Learning Biological Processes through Animations and Inquiry: A New Approach is a partnership among scientists and science educators at the University of Georgia and Augusta State University; science teachers in high schools; and the Biological Science Curriculum Study organization. Its purpose is to entice high school students to consider careers in science. Using 3-D animations of physiological processes, high school students learn about the life-threatening effects of diabetes.
Diabetes is a disease in which the body has problems producing or using insulin, a hormone needed to convert sugar, starches and other food into energy. Students will identify, describe and quantify details and changes that characterize the effects of diabetes. Through on-site visits to colleges of veterinary medicine and pharmacy, they also will learn how veterinarians and physicians evaluate kidney function; how research using models of disease are translated to human medicine; and how clinical trials are performed in veterinary and human medicine to evaluate the effectiveness of new treatments.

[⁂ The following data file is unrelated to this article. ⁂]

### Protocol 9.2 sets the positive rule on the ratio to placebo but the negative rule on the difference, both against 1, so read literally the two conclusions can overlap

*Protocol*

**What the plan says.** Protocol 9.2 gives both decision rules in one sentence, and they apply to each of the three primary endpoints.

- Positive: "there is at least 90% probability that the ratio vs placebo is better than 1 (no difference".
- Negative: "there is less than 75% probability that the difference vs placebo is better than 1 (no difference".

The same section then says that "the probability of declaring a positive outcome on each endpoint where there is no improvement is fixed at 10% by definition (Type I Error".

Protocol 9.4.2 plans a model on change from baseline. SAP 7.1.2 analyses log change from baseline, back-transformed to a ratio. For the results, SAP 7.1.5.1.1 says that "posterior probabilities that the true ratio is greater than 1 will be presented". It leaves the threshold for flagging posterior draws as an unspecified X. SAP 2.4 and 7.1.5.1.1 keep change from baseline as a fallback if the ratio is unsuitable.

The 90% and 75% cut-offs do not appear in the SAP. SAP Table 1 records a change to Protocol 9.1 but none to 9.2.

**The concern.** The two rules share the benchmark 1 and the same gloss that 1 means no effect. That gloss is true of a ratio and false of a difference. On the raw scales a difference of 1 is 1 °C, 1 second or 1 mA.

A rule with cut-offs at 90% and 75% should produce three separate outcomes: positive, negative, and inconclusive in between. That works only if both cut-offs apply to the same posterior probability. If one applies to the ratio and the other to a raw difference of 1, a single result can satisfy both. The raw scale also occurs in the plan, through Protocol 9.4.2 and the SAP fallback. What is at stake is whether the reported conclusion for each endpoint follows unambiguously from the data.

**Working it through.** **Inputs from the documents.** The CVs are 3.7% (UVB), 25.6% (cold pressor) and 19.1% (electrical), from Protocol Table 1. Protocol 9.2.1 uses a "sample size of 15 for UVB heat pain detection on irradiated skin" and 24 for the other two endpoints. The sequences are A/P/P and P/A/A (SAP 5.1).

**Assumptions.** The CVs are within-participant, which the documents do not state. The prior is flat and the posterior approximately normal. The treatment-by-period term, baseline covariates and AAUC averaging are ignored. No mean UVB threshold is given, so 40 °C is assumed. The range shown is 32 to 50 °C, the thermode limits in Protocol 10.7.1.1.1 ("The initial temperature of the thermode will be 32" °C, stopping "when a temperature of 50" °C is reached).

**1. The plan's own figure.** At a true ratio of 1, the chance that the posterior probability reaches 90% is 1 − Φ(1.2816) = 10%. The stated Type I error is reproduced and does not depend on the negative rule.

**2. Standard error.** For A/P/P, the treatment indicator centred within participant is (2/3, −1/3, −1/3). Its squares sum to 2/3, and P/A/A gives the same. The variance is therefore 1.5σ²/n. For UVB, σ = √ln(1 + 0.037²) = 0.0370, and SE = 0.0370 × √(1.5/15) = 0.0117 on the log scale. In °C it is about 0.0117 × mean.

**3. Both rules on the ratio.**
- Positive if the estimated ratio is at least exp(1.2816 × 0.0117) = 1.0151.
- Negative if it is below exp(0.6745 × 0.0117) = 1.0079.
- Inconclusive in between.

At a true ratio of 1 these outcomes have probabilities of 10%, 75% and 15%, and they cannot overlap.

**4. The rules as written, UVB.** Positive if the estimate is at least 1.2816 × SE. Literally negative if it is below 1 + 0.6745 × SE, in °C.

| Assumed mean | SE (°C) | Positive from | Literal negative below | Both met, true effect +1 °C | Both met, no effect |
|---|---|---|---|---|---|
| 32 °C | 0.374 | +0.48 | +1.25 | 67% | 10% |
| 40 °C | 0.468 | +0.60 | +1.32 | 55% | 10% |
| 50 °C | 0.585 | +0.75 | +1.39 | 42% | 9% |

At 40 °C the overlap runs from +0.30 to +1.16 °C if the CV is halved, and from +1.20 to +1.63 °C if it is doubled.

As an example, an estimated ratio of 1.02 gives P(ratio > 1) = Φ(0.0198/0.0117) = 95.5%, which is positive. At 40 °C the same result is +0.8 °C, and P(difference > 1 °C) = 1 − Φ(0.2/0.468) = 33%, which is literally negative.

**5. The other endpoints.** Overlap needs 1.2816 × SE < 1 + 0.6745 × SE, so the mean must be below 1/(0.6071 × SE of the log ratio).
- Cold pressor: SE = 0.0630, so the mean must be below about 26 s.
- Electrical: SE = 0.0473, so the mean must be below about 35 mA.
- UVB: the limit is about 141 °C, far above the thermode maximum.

University of Hawaii at Manoa
Pacific Education and Research for Leadership in Science (PEARLS)
Five-Year Award: $1.31 million
Kelley Withy, M.D., Ph.D.